While it is correct to use capitals in standalone job titles, such as Director, Copywriter, or Detective, you shouldn’t capitalise these titles in the body text. For example:
- “Captain Raymond Holt will return to the precinct with his squad for Brooklyn 99 Season Six”. Due to the job title preceding Raymond Holt, it would be capitalised because it’s used as part of his name.
- “Jake Peralta is a detective in Brooklyn 99, played by Andy Samberg.” In this context, the term “detective” is used as additional detail, so it doesn’t need to be capitalised.
Use the Correct Homophones
Homophones are notorious for being spelt incorrectly, especially on social media, in comment sections, and on blogs. Some of the most notable are listed below, along with explanations:
- Their, There, and They’re
- Their - Something That Belongs to Someone Else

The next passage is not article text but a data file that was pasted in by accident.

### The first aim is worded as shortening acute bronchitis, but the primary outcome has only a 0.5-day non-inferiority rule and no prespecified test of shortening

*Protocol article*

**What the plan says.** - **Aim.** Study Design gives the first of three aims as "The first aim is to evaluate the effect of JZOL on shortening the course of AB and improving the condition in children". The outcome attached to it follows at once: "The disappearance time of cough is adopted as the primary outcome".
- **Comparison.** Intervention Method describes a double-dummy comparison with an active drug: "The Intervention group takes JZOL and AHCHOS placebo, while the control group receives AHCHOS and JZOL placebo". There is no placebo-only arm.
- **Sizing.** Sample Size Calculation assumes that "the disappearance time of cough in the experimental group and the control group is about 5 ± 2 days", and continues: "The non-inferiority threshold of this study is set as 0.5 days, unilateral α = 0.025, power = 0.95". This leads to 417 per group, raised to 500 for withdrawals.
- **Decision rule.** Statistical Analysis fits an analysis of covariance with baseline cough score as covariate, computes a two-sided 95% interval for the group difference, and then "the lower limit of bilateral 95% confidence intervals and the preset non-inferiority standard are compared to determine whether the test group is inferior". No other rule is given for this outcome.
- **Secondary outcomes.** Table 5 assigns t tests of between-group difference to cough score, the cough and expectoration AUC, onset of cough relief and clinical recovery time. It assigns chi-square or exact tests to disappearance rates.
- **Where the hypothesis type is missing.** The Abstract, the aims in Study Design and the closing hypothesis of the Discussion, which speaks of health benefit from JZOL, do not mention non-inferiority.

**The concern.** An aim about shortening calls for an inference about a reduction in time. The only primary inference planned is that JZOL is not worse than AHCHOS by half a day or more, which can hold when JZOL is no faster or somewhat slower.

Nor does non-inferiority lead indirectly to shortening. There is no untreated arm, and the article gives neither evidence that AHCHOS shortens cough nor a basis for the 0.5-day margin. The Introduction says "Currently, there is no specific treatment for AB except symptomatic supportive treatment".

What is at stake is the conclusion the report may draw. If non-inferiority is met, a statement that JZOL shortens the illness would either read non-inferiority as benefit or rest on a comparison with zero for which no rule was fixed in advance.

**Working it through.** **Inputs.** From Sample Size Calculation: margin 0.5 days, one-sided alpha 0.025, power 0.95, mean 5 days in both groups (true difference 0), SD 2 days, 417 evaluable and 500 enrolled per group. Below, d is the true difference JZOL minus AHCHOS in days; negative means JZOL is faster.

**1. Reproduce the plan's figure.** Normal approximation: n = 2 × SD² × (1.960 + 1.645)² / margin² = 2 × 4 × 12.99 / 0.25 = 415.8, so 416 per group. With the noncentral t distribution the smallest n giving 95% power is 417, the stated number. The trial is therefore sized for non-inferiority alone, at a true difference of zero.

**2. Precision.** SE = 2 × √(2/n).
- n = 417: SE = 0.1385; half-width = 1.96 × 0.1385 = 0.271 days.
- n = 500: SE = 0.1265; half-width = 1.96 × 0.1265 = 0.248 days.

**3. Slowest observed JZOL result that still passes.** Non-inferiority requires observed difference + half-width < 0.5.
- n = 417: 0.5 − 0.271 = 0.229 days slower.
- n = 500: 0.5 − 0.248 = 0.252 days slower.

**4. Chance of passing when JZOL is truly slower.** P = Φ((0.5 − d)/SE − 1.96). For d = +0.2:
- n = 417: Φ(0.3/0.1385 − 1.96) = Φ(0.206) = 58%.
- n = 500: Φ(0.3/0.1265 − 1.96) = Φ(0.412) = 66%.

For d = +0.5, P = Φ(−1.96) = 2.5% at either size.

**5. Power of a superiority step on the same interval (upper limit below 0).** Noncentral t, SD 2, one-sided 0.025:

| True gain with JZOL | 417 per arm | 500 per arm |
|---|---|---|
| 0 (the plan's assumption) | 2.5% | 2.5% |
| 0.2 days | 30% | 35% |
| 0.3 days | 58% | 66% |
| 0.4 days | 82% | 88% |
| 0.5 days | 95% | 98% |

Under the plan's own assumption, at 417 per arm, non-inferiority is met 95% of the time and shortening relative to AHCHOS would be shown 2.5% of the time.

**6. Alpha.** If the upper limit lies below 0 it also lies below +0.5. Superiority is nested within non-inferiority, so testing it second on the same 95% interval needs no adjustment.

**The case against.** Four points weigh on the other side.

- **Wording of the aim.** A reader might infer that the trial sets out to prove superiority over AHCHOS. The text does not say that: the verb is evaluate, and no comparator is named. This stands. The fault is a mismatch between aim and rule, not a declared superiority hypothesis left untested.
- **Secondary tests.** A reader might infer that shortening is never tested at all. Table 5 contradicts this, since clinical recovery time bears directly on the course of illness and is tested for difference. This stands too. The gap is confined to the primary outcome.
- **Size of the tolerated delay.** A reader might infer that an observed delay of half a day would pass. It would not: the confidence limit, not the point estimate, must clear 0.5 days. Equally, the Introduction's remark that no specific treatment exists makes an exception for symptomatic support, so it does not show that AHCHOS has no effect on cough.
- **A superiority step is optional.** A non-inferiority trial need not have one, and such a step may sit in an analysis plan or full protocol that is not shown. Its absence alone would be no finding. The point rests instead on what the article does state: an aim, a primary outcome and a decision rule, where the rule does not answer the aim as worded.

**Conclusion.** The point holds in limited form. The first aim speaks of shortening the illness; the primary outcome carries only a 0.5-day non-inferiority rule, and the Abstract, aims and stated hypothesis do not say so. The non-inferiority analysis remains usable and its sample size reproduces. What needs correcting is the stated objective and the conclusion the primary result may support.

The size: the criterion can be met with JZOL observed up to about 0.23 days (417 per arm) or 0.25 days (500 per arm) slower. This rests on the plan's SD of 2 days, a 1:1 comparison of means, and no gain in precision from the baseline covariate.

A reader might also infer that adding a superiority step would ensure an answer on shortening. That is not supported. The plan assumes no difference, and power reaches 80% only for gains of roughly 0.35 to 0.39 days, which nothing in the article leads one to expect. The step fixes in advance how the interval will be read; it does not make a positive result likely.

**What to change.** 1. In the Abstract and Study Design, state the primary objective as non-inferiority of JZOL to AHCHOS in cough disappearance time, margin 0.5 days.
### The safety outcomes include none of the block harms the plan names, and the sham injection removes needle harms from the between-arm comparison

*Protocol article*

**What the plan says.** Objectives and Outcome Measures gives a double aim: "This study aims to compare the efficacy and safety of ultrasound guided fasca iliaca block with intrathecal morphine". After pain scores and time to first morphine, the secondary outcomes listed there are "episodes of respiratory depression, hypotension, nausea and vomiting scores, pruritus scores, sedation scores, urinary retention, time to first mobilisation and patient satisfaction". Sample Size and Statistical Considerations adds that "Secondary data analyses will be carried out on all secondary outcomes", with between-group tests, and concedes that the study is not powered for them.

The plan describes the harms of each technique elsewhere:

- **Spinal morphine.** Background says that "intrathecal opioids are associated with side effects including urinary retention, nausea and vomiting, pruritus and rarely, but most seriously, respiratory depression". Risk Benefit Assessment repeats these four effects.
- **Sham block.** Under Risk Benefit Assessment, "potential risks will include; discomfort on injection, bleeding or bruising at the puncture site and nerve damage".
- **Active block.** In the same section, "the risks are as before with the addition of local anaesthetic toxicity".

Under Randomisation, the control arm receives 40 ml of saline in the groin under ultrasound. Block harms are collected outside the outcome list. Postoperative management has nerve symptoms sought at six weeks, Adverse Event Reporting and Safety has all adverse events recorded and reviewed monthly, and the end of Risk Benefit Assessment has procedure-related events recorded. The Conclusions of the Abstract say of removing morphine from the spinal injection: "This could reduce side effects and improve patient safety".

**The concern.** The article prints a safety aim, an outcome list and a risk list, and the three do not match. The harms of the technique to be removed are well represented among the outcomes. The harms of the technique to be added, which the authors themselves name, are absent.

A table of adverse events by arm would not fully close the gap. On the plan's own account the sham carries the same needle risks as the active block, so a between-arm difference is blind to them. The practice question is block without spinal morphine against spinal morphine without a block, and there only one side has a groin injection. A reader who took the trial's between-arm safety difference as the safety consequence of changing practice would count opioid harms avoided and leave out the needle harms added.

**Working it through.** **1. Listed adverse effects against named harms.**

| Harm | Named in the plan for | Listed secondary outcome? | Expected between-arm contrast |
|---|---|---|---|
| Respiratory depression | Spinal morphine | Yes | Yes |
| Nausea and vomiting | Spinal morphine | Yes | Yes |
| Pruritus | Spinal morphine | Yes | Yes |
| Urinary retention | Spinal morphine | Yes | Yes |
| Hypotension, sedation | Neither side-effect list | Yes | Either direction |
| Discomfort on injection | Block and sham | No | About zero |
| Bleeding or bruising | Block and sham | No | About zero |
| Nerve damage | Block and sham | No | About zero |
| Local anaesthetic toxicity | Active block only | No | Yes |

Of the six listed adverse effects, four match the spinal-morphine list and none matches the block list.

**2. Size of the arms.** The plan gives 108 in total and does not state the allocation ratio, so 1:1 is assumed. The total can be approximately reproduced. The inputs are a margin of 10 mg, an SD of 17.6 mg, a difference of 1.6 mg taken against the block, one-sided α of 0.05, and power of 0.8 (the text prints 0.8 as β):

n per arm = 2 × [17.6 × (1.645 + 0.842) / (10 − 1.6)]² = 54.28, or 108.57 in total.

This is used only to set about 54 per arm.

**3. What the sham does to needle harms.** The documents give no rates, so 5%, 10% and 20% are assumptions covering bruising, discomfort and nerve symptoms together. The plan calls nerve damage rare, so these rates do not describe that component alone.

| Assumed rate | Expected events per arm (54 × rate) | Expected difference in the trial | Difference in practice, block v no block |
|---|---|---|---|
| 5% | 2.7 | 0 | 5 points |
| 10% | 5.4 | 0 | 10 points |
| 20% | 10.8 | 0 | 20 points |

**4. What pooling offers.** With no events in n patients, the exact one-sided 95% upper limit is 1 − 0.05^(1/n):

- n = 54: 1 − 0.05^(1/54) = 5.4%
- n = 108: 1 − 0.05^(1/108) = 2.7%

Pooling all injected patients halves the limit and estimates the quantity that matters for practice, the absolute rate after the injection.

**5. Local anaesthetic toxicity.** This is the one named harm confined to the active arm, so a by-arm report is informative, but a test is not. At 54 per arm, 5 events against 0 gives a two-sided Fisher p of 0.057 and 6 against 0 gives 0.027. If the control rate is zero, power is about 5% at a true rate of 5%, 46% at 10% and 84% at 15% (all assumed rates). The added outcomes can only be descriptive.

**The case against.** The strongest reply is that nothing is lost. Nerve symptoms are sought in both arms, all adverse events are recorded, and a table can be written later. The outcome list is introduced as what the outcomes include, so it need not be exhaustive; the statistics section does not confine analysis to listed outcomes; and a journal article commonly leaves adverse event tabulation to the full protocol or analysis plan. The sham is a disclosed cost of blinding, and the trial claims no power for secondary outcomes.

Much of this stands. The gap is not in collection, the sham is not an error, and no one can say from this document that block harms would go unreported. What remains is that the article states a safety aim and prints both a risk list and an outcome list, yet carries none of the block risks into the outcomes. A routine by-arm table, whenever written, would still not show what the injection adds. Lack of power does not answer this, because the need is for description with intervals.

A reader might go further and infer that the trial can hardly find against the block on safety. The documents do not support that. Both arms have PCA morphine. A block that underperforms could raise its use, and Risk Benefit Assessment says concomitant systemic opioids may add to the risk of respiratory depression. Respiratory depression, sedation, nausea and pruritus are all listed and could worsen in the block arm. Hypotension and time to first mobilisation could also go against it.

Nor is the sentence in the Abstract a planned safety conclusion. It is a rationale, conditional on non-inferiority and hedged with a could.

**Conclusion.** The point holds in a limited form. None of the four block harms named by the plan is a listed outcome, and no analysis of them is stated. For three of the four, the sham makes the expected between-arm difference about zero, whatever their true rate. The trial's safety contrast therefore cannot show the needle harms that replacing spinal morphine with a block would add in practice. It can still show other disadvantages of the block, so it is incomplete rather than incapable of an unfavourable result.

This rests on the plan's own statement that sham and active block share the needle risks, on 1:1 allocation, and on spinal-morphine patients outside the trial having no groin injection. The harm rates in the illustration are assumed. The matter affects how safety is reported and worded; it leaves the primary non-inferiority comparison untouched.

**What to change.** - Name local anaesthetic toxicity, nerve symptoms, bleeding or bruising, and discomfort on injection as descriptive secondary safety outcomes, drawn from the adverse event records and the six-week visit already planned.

- “Look at their car.”
- There - A Place
- “Let’s go over there.”
- They’re - A Conjunction of They Are
- “They’re getting married on Saturday.”
- To, Too, and Two
- To - A Proposition Tool
- “People are travelling to France this summer.”
- Too - An Adverb That Means “Also” or “Additionally”
- “I want a dessert, too.”
- Two - This Is Only Used as a Number
- “I’d like two tickets for the show please.”
- By, Bye, and Buy
- By - Indicates the Means of Achieving Something
- “I Can Get Fitter by Exercising More”
- Bye - Short for Goodbye
- “Bye, see you next time!”
- Buy - To Purchase Something
- “I’d like to buy a new car.”
- Here and Hear
- Here - A Place
- “Let’s go over here.”
- Hear - To Distinguish Sound
- “I can hear a noise coming from that house.”
- Your and You’re
- Your - Relating to You
- “We’ll come over to your house for dinner.”
- You’re - A Conjunction of You Are
- “You’re never going to believe what she said.”
By using the correct homophones, you’re able to ensure that your meaning is clear and that your grammar is impeccable. This will show authority and make sure that your clients know exactly what you’re talking about.
“Should of” vs. “Should Have”, What’s the Difference?
A mistake that seems to slip through on a regular basis is using “should of” instead of “should have”. This is prevalent in sentences such as “I should have tried this restaurant sooner, it’s amazing!” The phrase indicates a missed obligation or opportunity, and only “should have” is acceptable in this context.